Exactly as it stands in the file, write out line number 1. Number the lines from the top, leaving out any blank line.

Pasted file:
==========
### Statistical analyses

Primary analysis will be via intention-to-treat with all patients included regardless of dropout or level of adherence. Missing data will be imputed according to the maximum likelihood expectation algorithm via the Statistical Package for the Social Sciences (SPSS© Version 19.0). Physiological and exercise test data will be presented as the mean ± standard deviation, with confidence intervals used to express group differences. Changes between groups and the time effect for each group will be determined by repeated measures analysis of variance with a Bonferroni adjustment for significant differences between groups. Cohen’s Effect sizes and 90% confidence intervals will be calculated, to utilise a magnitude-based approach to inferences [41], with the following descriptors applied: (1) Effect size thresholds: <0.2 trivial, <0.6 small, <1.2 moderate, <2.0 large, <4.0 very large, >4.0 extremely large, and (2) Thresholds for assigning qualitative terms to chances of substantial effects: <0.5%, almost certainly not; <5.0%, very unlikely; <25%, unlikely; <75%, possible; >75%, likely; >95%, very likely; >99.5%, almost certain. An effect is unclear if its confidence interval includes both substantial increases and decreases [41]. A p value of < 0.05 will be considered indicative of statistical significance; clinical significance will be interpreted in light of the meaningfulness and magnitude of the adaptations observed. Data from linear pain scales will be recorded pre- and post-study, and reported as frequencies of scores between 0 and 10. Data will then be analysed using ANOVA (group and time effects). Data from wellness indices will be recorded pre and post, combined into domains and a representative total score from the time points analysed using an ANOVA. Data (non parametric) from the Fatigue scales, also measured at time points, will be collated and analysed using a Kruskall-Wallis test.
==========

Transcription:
### Statistical analyses